4. Repetitions.

Questions: Are any significant words repeated in the poem? Which ones? Why? That is, what are the repetitions emphasizing?

Examples: The words heart, maple, and hands are repeated in the poem. They emphasize the activities of the grandmother, who is often portrayed doing things, activities from the heart. Love in action, those hands, those activities, her big heart are what the poet remembers most.

5. Alliteration: When two or more words have the same initial sounds (i.e., Becky bopped the baker).

Questions: What lines contain alliteration? List each line. Write out the words that alliterate. When you say the alliterating words together what feeling, mood, idea, sense, etc., do they evoke?

Examples: Line 6 - sat/sack. The words emphasize her age. Her body no longer has a definable shape. It is like a sack. I can see her hunched over, everything sort of falling into itself.

6. Assonance: Partial rhyme, when the internal vowel sounds of words are the same (i.e., cow/bound/mouse).

Questions: What lines contain assonance? List each line. Write out the words that assonate. When you say the assonating words together what feeling, mood, idea, sense, etc., do they evoke?

Examples: Line I - stroked/molten/tones. Rich "o" sounds. Depth. Roundness. A resonance. Top capture the tones of the dulcimer. Also the assonance emphasizes the synesthesia of the line. (Synesthesia = the mixing of the senses.. One type of stimulation evokes the sensation of another. A color sings. A song has color.) We can "see" and "feel" the tones, which are like the colors and heat of metal in a forge, melting.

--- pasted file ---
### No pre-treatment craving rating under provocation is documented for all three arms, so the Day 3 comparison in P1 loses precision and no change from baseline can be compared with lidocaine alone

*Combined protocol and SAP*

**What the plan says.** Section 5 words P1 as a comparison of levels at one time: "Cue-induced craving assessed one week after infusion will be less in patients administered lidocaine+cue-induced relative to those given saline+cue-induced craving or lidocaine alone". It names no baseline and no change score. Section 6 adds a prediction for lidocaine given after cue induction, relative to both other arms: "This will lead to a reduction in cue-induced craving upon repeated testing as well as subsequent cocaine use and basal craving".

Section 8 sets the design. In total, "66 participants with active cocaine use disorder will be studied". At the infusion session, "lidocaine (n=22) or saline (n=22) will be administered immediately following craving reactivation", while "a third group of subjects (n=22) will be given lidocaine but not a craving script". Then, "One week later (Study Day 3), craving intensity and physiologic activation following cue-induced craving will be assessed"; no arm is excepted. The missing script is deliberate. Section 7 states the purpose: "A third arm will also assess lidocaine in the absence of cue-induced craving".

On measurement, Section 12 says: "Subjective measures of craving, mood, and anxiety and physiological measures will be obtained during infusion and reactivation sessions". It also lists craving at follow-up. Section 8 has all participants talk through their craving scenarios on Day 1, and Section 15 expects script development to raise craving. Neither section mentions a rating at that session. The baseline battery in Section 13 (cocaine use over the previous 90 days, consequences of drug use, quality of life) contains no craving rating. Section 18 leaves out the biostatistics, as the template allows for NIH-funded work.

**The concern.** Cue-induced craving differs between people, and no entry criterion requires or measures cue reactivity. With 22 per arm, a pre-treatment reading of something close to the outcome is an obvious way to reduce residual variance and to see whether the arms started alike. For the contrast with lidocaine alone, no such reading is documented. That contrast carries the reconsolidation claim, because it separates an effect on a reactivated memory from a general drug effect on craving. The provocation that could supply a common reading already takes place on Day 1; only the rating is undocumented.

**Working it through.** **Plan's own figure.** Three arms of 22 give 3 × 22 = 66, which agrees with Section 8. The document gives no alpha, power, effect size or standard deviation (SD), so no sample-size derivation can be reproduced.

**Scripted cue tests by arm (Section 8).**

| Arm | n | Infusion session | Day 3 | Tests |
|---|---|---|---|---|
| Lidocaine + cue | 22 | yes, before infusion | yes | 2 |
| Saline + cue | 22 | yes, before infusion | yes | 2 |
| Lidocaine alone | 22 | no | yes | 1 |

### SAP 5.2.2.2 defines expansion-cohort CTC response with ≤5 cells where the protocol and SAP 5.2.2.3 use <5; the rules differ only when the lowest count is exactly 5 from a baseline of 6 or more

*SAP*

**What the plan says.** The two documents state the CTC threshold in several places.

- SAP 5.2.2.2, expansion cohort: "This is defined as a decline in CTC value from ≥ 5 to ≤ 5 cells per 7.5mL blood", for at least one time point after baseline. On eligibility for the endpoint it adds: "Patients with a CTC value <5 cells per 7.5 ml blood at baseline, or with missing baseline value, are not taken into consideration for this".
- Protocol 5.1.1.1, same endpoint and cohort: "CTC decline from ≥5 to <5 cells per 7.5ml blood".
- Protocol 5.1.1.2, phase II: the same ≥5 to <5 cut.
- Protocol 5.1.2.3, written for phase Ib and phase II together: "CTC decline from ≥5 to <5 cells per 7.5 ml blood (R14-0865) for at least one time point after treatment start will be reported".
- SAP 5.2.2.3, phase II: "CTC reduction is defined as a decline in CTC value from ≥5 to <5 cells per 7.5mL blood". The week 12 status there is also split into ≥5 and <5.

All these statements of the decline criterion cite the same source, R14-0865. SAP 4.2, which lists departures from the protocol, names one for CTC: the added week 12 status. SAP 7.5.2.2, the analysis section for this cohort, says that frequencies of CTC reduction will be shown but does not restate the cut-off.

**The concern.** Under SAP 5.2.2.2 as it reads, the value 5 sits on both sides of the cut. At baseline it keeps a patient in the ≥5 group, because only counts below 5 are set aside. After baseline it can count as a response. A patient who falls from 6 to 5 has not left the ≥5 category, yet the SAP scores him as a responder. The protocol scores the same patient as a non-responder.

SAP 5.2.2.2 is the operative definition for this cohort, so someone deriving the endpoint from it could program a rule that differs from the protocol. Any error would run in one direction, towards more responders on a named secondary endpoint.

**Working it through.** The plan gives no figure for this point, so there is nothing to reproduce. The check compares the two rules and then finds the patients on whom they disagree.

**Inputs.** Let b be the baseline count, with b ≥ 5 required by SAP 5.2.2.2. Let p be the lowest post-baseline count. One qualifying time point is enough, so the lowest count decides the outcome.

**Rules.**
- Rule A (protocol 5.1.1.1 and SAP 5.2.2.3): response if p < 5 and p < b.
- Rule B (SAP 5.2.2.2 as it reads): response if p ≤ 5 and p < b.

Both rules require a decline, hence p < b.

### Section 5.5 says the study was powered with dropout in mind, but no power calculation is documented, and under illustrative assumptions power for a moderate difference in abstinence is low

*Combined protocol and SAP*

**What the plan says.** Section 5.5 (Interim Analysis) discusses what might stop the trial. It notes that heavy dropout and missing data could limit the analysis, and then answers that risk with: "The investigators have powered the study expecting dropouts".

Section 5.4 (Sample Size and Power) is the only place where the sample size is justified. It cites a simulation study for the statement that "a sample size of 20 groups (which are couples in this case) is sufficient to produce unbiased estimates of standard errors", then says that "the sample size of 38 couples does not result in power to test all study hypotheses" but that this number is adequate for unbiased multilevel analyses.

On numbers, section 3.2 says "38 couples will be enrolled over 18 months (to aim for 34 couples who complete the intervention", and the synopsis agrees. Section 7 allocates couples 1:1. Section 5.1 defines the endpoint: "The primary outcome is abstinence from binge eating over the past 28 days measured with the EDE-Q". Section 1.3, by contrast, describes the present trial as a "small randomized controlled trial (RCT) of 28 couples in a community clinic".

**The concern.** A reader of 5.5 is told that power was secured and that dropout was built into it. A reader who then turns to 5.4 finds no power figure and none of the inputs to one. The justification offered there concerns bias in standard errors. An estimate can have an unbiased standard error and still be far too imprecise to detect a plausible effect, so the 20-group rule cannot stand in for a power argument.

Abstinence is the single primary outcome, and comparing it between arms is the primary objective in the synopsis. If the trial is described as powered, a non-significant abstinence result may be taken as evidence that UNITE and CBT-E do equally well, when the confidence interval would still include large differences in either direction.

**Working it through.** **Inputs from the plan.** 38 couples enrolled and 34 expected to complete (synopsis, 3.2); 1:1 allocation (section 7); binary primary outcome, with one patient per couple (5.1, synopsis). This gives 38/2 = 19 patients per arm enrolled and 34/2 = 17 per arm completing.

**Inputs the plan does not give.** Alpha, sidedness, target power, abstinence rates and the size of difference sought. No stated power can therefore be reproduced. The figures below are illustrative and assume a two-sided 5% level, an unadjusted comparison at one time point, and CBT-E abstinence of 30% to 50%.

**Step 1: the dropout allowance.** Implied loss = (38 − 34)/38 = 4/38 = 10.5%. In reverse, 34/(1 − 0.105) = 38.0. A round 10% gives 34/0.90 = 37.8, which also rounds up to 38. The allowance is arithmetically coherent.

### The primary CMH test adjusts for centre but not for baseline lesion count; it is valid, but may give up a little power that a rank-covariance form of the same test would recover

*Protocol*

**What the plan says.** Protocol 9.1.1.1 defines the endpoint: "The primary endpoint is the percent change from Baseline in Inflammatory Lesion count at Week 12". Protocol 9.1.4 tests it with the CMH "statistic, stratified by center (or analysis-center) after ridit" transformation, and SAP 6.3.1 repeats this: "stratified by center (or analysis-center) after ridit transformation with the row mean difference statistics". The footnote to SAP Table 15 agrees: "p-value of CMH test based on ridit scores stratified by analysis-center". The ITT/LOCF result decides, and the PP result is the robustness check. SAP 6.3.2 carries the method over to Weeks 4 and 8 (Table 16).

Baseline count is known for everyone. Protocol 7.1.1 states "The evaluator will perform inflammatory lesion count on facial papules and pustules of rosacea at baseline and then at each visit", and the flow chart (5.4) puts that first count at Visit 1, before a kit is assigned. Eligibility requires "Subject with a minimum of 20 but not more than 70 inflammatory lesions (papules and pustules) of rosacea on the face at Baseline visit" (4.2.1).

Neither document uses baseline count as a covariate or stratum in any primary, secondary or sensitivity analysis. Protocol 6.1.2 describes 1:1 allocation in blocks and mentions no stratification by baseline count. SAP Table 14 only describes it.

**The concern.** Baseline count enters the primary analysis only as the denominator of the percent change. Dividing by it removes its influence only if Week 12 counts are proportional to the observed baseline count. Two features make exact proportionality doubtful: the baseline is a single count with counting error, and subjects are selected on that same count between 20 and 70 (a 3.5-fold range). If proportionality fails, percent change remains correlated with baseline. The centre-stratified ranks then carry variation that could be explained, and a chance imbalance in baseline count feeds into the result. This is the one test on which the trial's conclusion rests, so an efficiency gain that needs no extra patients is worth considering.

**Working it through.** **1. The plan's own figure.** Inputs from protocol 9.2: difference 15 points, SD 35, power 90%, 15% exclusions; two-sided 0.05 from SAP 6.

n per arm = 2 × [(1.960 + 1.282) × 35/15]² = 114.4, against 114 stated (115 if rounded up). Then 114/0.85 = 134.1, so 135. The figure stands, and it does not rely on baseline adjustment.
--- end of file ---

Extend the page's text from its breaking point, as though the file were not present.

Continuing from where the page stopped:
7. Simile: a comparison using like or as.

Questions: What similes are used in the poem? List each by line number. What is being compared with what? Why?

Examples: Line 9 - The grandmother's hair is compared to "waxed flax ready to spin." The comparison shows the limpness of the hair, limpness caused by age. But it also shows that the body parts of the grandmother in a way represents her people. The craftsmanship. The weaving she does comes out of her whole body so to speak, not just her hands. I am reminded of Paula Gunn Allen's poem: "Out of her own body she pushed/silver thread, light air. . ."

8. Metaphor: A comparison that does not use like or as.